- Researchers in Germany discovered that even serious adults can become playful with training.
- Developing a playful attitude leads to better overall well-being.
- Play is a deeply embedded ancestral brain system, according to neuroscientist Jaak Panksepp.
The heaviness of this moment is impossible to overstate. Anxiety and depression are rising due to COVID-19. A severe economic downturn is having a toll on many Americans. Interventions like meditation, cognitive reframing, and exercise are important, but for growing numbers of people, not enough.
There isn’t one method that can lift you out of depression and curb feelings of uncertainty. A multivariate approach is needed. One of the seemingly simple yet effective methods shown to lift moods is playfulness. As a new study from Martin Luther University Halle-Wittenberg shows, playfulness can be trained.
Play is deeply embedded in many species. Young animals play in order to set boundaries and explore social conditions. This social skill causes young children to wrestle and roll down hills. The late neuroscientist Jaak Panskepp believed play to be an ancestral system in our brains. He says this instinct is necessary in children even if adults are confounded by it.
“There is no ambiguity among young children; they instinctively know what play is. Academics get confused, parents get confused — calling what their children are doing ‘naughty,’ ‘aggressive,’ ‘being bad’ — but kids are having fun, so we know that there is that one play system in the brain.”
Many adults lose their sense of play as they age, though some retain it. Previous research has shown playful adults appear to experience better moods. The team in Germany wanted to know if playfulness can be taught, even in serious adults.
The naturally playful seem to experience an emotional boon. Lead author of the study, Professor René Proyer, says,
“Particularly playful people have a hard time dealing with boredom. They manage to turn almost any everyday situation into an entertaining or personally engaging experience.”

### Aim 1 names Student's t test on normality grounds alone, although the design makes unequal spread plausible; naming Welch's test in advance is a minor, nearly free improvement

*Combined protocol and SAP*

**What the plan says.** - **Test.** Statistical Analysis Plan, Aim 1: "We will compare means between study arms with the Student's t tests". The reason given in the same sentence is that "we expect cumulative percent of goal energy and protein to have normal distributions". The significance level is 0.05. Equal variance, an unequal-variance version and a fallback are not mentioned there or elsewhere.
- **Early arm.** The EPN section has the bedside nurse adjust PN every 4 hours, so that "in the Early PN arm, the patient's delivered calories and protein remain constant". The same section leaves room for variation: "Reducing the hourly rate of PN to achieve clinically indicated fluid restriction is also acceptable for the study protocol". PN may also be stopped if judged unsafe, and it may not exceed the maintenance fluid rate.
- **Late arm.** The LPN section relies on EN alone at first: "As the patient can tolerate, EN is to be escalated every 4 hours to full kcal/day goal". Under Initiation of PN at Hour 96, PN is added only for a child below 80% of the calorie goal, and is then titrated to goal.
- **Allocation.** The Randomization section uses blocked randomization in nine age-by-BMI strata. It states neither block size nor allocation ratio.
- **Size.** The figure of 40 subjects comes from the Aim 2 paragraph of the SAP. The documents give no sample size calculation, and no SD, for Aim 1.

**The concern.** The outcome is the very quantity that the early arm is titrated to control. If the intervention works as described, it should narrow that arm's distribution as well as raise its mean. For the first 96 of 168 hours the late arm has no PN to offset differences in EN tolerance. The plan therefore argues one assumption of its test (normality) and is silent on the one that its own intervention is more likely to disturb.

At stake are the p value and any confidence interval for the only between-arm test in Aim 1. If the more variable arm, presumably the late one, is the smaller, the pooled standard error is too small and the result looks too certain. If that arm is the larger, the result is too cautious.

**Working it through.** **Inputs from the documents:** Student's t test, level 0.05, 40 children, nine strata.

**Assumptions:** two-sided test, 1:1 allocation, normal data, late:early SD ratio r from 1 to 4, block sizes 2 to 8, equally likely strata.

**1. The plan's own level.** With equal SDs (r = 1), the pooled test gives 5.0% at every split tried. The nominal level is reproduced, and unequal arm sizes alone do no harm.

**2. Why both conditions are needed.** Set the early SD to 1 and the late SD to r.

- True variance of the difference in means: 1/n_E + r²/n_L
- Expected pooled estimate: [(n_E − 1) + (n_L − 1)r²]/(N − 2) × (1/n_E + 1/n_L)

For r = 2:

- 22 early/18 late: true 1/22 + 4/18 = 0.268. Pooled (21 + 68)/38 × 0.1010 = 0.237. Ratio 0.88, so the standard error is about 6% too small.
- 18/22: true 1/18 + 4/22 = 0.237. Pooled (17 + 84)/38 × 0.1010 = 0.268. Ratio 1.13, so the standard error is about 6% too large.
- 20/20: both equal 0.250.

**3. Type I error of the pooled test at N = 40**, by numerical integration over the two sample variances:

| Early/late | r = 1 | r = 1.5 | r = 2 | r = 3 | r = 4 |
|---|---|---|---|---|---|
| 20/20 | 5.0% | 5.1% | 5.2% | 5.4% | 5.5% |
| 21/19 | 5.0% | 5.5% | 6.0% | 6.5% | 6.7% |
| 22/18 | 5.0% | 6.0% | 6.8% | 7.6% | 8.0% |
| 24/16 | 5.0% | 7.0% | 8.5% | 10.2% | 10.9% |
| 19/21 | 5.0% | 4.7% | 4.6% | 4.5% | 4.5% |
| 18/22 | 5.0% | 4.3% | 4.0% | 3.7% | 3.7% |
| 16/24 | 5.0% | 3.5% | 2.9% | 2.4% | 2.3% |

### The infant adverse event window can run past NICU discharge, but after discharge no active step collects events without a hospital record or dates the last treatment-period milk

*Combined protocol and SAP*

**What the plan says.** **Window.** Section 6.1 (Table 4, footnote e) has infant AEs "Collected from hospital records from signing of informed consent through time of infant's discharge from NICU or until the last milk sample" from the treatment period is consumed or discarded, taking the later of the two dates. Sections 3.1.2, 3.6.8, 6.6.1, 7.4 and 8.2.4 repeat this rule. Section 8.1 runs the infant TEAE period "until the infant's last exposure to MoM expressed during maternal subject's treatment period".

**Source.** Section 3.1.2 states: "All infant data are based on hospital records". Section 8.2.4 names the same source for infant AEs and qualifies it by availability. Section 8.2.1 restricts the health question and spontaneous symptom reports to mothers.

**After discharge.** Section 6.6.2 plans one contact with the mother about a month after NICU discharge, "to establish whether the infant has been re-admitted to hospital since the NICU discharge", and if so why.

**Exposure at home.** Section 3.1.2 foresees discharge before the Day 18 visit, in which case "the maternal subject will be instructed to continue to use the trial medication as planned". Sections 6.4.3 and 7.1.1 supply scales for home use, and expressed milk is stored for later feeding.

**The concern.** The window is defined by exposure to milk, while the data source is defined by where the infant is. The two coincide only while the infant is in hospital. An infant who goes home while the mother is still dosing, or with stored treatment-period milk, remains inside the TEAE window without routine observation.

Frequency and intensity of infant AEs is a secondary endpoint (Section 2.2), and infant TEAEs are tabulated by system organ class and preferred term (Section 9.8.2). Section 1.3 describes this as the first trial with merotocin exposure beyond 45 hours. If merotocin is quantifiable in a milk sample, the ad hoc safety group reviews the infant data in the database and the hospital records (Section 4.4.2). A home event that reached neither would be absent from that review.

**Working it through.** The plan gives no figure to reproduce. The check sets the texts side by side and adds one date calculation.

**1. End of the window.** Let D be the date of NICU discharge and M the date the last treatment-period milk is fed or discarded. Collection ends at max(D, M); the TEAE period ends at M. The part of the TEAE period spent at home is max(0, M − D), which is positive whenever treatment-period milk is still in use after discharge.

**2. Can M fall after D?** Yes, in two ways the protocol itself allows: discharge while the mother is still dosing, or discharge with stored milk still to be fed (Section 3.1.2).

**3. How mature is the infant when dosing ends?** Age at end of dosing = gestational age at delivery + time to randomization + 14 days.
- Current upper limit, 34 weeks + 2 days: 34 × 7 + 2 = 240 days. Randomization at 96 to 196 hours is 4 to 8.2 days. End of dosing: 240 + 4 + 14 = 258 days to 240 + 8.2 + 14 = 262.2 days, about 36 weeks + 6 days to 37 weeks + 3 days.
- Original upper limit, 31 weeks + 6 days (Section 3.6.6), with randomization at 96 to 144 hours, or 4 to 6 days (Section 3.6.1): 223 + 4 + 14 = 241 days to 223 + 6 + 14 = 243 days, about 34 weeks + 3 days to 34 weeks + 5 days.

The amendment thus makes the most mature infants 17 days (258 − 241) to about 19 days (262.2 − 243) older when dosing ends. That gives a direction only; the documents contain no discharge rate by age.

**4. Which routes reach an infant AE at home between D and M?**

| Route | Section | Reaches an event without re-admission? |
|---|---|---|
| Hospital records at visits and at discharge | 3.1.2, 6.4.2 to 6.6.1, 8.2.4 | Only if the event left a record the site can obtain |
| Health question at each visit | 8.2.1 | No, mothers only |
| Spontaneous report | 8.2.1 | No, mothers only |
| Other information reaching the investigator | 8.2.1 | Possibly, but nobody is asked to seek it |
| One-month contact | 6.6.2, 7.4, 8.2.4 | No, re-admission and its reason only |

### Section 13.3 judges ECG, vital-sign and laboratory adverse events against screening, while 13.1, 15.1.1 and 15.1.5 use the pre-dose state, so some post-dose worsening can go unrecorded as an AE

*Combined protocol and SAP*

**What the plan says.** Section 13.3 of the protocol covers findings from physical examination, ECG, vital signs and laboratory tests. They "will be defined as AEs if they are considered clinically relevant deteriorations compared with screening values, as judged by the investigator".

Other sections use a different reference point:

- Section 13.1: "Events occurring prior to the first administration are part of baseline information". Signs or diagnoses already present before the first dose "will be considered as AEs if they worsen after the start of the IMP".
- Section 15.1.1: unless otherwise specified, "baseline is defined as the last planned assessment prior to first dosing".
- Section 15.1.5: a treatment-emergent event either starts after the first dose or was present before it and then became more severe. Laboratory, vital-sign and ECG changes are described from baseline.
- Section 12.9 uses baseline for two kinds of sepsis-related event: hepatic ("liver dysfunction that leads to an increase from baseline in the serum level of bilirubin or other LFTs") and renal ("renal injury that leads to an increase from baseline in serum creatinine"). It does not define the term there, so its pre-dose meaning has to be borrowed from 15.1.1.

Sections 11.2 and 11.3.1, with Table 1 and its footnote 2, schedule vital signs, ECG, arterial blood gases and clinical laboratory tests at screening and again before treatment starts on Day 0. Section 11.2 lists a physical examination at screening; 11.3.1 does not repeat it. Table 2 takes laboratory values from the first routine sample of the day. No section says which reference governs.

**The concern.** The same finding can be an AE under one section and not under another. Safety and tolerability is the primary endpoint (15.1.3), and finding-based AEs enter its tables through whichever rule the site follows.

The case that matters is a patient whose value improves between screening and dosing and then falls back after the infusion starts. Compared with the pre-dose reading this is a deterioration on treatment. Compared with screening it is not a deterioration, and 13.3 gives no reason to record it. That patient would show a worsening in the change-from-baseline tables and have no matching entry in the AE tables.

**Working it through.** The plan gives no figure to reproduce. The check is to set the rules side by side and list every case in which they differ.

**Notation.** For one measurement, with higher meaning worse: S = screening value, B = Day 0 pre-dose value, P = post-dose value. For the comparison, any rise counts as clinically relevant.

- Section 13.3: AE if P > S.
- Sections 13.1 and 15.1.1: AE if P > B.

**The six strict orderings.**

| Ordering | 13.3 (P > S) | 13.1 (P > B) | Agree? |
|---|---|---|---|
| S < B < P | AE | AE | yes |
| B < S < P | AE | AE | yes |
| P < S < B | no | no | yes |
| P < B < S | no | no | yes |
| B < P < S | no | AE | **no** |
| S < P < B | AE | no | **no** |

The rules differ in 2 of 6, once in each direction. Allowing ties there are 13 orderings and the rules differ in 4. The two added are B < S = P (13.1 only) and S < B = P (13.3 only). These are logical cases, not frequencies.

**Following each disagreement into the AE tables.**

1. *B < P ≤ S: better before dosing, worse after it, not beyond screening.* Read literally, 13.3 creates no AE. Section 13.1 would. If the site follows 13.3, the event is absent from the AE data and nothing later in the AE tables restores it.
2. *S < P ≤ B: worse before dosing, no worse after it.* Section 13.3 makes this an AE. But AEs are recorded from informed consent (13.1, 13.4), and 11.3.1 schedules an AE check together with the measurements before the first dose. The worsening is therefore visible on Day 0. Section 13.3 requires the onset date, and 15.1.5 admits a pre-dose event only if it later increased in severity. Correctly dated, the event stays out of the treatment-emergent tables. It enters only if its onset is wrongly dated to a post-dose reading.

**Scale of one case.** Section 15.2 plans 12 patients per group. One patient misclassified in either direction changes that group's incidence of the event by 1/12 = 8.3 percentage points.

Proyer’s team divided 533 volunteers into three groups. One group was tasked to write down three playful situations they experienced during the course of their day for seven nights; another group was asked to reflect broadly on any playful moments throughout the day; the control group was given an assignment irrelevant to the study.
Every volunteer filled out a questionnaire before the study began. They then responded to questionnaires four times after the intervention, the last being 12 weeks after the study’s conclusion. Researcher Kay Brauer, part of Proyer’s group, believed people could train themselves to be more playful.
“Our assumption was that the exercises would lead people to consciously focus their attention on playfulness and use it more often. This could result in positive emotions, which in turn would affect the person’s well-being.”
Photo: altanaka / Shutterstock
The team was right. The group tasked with writing down playful experiences experienced an increase in well-being. Proyer feels this could be used at work and in romantic relationships, as well as in life in general. Being an intuitive, ancestral component of the human experience, any opportunity to play should be taken seriously as part of a holistic program for mental health.
While Panksepp focused his career on play in children, he admitted adults can also play. He was concerned that play-reducing medications like Ritalin stunts this ancestral need. As he says,
“We have to develop a society that understands play, and the many good things it does for children’s brains and minds. We developed the concept of having ‘play sanctuaries,’ where children have safe environment to play and develop their own games. We have much to learn about how good play is for the brains of our children.”
As this new research shows, play is healthy at any age. Perhaps we all need to create a play sanctuary. While it won’t solve the world’s problems, it could help the days pass with a little more levity.